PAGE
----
"students come to think it's just a meaningless requirement"

    I'm trying to figure out why students are having a hard time recognizing that proposal writing is a key aspect of their professional development and that receiving a fellowship award contributes to making that student more competitive for future positions. It's true that in general students receive no additional remuneration for receiving these fellowships....since their tuition & stipend is already paid for.

    • neuropolarbear says:

      In my experience, many graduate students have only a vague idea of how $$$ works when you are a professional scientist. Even at good programs. Many advisors tacitly teach the "care bears picnic" model of science careerism.

  • katiesci says:

    "I'm trying to figure out why students are having a hard time recognizing that proposal writing is a key aspect of their professional development."

    I'm lucky to be in a lab that is open about grant writing. Even our undergrads are expected to read one of the lab's grants once in awhile before submission. Even if they just look for typos they are learning about the research in the lab, why it takes to write a grant, and how important it is. As in your lab, neuropolarbear, we don't know the specifics of how much money the lab had in each pot but we are told when it's low and when we have some we need to spend.

    I have friends though that are in labs where they don't get to see the grants or know anything about the funding situation. There are some grad students who have no idea where the money for their stipends comes from... THEY need guidance on how important grants on and WHY they should be applying for fellowships.

  • DJMH says:

    Far better than constantly pretending to be on the brink of poverty would be a regular education session for the lab. Once every six months or year, give a lab meeting with the budget. It doesn't need to be super-complicated, but a general $X from this grant + $Y from this grant for FY 2012, of which XX% is spent on salaries/stipends, YY% is spent on tuition and benefits, ZZ% goes to equipment, etc etc.

    That way, your trainees (a) learn something about lab budgets, a good component of training; (b) can see for themselves how important their salaries are in terms of the lab budget....a good nudge if ever there was; (c) can begin to evaluate the relative utility of Gadget Q vis-a-vis the lab budget. If the new gadget or reagent is going to save them three days of work, then they can start to think about what that means, cost-wise.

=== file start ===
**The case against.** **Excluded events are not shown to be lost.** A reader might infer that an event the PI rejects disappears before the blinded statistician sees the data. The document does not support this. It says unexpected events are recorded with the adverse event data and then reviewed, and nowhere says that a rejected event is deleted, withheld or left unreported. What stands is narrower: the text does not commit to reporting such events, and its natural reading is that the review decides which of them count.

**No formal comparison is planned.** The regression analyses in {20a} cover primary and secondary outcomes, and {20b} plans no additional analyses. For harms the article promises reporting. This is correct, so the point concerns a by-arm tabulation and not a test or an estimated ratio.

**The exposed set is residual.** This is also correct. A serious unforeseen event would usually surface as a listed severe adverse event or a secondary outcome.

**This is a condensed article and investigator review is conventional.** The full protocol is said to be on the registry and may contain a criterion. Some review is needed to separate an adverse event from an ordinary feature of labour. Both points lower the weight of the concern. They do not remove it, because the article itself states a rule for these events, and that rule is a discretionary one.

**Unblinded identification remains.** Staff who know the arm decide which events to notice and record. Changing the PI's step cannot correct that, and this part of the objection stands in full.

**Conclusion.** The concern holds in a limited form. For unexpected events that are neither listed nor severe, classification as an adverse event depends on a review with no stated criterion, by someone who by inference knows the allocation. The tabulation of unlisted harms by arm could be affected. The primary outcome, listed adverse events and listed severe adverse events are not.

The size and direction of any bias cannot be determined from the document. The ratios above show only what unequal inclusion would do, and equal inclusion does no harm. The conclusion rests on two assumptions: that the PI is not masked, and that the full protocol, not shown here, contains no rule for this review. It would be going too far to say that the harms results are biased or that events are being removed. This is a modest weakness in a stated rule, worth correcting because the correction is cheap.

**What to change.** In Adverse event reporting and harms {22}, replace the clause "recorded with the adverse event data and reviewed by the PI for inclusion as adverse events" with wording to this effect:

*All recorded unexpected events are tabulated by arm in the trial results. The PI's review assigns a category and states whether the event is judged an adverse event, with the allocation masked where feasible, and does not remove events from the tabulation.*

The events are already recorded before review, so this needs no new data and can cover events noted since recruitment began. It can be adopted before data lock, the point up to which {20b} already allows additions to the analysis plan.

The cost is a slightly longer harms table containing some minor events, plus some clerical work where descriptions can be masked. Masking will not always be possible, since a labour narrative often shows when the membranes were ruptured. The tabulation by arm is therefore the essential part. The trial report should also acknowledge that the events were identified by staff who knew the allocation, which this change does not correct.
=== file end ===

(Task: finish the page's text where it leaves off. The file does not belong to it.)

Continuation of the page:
I have never been in a lab that does this, but for the life of me I don't understand why.

    • arlenna says:

      I do that each year--it takes a lot of time to put the data together, that might be the main drag on people doing it. You have to go back into your actual spending (rather than your budgeted spending) and categorize all the expenditures. Since I am not macro savvy, I end up doing all of this by hand in Excel. And my admin assistant can't really help because she doesn't know what we do with all the things we order.

      However, it's totally worth spending the time, because it helps me see how much we spend per month per person per type of work they are doing, and what kinds of things we are spending the most money on, so I can plan future budgets with that in mind.

    • Also, you lose that powerful leverage gained by obscurity. Leverage that can be used to fire or reject unproductive lab members in a face-saving, conflict-avoiding, and potentially lawsuit-avoiding manner.

  • drugmonkey says:

    Because the trainees will start getting entitled and opinion-y about PI choices, DJMH, that's why.